Tag Archives: tandem

How to Paddle in a Tandem Canoe

Tandem Canoeing.

Though solo canoeing is always an option, nothing moves a canoe better than a well-matched tandem team. The trick is good communication and knowing your job. Here are a few tips to get you started.

The bow is for power.

If you’re sitting in the front you provide forward momentum and correction strokes when the boat wanders. You set the stroke cadence with a steady rhythm and are the lookout, identifying obstacles and making course corrections. The draw is a bow paddler’s key correction stroke. Instead of using the paddle to push the canoe forward, you’re using it to pull—or draw—the bow toward the paddle, thereby changing the boat’s direction. It’s great for avoiding rocks.

The trick is to reach well out of the boat, plant the blade firmly, and then pull the paddle shaft toward the canoe. To practice the cross-bow draw, simply swing your torso to plant the paddle on the “off” side, without switching hand positions (one on the top of the handle, one halfway up the shaft), and draw the canoe in the opposite direction.

The stern is for control.

If you’re sitting in the stern, or the rear, paddle in sync with your bow partner with your paddle on the opposite side of the canoe. Identify and steer the general course, sighting on a distant point or open downriver channel. You also complement the corrections made in the bow. Paddling a tandem canoe is like dancing. Talk to each other. Forgive each other.

Again, the draw is a key correction stroke, but since the stern paddler can’t efficiently draw on the “off” side, you’ll want to use the pry instead. Trail the paddle behind your hip, turning the blade parallel to the hull (like a rudder). Lever the blade emphatically away from the canoe to change the boat’s direction. Finally, because the canoe seats are set asymmetrically, the stern paddler overpowers the bow and has to correct every few strokes with a brief rudder, or J-stroke. After roughly every third forward stroke, pivot the paddle into rudder position and give a short flick (not as dramatic as the pry).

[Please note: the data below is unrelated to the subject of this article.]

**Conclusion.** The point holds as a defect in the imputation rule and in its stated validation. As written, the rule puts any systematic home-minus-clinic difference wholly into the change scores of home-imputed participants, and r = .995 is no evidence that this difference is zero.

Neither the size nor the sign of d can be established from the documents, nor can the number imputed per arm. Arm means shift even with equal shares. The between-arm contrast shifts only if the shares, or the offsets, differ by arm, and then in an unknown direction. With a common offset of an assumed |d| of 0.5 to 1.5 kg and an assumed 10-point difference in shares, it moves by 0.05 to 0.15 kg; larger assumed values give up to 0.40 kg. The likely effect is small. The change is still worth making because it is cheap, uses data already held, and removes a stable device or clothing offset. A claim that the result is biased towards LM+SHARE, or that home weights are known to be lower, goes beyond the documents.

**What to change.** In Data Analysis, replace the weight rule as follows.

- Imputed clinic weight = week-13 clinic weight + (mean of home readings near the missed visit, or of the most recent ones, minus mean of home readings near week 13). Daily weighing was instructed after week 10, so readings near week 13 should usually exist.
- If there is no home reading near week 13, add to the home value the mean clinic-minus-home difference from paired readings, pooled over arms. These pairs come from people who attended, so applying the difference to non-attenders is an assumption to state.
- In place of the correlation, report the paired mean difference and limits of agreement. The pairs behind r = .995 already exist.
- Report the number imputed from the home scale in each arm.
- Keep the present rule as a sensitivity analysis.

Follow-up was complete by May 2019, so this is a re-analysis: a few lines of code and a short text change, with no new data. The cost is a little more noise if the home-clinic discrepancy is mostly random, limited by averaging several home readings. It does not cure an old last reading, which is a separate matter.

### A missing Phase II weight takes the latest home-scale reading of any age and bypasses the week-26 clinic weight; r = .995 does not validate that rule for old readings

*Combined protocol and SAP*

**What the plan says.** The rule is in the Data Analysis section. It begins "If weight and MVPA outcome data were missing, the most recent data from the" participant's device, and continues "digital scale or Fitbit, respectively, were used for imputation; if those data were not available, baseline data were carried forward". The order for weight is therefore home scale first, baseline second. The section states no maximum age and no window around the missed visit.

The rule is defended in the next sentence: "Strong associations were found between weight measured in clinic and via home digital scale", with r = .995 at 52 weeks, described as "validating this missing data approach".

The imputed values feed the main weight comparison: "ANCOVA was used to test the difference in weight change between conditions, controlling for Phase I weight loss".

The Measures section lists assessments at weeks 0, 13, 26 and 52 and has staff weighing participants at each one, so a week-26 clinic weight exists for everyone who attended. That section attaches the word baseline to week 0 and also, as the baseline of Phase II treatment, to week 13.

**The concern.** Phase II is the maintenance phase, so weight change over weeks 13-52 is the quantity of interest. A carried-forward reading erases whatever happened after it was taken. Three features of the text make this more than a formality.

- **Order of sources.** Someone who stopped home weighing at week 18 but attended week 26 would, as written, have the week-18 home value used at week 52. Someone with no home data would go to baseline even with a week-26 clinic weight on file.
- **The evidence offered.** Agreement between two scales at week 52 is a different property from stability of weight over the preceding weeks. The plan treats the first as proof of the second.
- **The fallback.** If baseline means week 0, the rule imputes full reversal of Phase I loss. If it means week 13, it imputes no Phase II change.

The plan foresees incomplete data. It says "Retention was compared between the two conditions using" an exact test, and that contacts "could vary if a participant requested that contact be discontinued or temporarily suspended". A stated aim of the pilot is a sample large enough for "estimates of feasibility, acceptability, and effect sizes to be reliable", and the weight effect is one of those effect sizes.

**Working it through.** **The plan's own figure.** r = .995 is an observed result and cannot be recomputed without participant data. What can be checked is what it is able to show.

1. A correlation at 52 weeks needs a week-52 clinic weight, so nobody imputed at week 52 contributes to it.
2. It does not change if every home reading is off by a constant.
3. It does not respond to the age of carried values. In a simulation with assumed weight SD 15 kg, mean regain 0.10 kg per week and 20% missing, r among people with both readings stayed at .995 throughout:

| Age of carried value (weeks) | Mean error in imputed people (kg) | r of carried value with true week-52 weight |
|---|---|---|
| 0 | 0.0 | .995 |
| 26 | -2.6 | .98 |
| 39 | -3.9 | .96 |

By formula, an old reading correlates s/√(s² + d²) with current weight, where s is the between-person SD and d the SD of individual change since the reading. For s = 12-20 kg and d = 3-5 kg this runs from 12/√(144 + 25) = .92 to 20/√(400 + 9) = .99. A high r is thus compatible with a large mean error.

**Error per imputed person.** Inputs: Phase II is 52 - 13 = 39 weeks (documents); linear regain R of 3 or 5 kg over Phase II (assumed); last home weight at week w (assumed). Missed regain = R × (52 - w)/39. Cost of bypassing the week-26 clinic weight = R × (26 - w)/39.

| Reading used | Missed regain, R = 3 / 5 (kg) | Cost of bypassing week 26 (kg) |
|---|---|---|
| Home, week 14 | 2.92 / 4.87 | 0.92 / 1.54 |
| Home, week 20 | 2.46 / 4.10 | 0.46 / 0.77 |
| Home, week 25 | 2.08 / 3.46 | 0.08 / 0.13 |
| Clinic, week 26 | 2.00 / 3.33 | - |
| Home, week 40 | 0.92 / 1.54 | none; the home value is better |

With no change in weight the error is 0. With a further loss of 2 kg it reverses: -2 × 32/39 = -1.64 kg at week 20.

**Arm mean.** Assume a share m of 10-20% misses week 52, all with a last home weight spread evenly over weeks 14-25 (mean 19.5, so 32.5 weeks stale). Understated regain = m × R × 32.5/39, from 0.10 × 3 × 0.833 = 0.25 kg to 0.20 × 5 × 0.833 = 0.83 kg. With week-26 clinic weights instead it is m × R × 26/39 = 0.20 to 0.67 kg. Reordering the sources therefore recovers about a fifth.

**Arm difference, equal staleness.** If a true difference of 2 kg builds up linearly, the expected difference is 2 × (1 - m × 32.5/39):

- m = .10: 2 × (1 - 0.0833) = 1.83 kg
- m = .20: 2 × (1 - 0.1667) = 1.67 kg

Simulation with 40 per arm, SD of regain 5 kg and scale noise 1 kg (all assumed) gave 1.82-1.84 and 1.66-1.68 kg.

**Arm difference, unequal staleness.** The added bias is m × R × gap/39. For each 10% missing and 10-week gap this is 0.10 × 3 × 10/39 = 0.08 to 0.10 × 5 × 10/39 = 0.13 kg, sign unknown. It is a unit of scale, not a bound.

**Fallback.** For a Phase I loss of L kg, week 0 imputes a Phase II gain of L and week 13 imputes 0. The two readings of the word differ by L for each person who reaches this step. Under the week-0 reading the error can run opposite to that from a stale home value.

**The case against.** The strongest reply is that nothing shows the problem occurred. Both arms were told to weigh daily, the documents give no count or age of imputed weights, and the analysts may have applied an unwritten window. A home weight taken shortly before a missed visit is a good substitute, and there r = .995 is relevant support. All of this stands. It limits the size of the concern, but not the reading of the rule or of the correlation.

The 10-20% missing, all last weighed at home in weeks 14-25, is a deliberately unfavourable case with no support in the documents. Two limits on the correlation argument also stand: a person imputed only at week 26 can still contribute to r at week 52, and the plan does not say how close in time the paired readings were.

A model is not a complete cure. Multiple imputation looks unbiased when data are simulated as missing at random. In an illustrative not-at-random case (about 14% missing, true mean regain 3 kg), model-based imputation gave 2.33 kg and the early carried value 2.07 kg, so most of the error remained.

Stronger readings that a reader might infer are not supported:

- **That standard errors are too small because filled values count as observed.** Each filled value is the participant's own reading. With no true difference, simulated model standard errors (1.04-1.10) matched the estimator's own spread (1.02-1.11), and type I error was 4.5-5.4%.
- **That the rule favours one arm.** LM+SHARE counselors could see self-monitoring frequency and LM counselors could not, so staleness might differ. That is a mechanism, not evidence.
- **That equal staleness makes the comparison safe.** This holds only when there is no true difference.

Stay stable.

In waves or white-water, drop from a seated position directly to your knees if things feel dicey. This lowers your centre of gravity and puts you in the most secure stance. Second, take a stroke, any stroke. Get that paddle in the water. It will act as an outrigger or brace.

Paddle smarter, not harder.

“Ramming speed” is the default strategy of neophytes. More often than not, paddling harder only makes bad things happen faster and more dramatically. Instead, back-paddle gently through standing waves to keep from swamping, and to slow the action as you read your way through moving water.

When in doubt, stop and scout.

The canoe world is full of scary and embarrassing stories about rapids not scouted. When you see something coming up that looks iffy—a funny break in the river horizon line, a downed tree, an unclear route—overcome the aversion to stopping. It’s always worth taking a look and staying safe.

 


Original article by Alan Kesselheim

28 Reasons to go Canoeing: 14: Romancing the Water

Canoe trips like in Moonrise Kingdom

Running away together in the style of ‘Moonrise Kingdom’.

Romancing the Water

Canoeing in tandem is a great way to travel on a romantic holiday. Everyone knows that when you go hiking together one of you is always striding off and the other is struggling to catch up whilst the former is getting exasperated by waiting.

It cannot happen in a shared boat. Of course you have to get past the bickering stage where you each blame the other for why the canoe is turning in circles or unaccountably running into each bank in turn.

After several hours of this kind of nonsense you’ll discover that one person can take control whilst the other gets on with important things like taking photographs, pointing out the wildlife or preparing the cocktails or some such.

And when you’ve paddled into some deep green secluded spot where the river runs crystal clear besides a hidden silver beach who knows how the situation may resolve itself.

 

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Details of our Inn-to-Inn Guided Canoe Trips and our brochures.

28 Reasons to go Canoeing: 8: Kids love it

Kids love to go canoeing

Kids love to go canoeing

Kids love it

That’s the thing, kids love messing about in water and in boats. As long as they can swim about 25 yards and you insist on wearing the life-jackets – for them and for you – then taking children on rivers can be a lot of fun.

Choose the kind of water appropriately and choose the day and weather and everyone will have a great time. They’ll soon get the hang of paddling, probably a lot quicker than an adult going for the first time.

It wont be long before two kids in a tandem will be proficient enough to paddle by themselves. With your boat close by to keep an eye on them though.

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Details of our Inn-to-Inn Guided Canoe Trips and our brochures.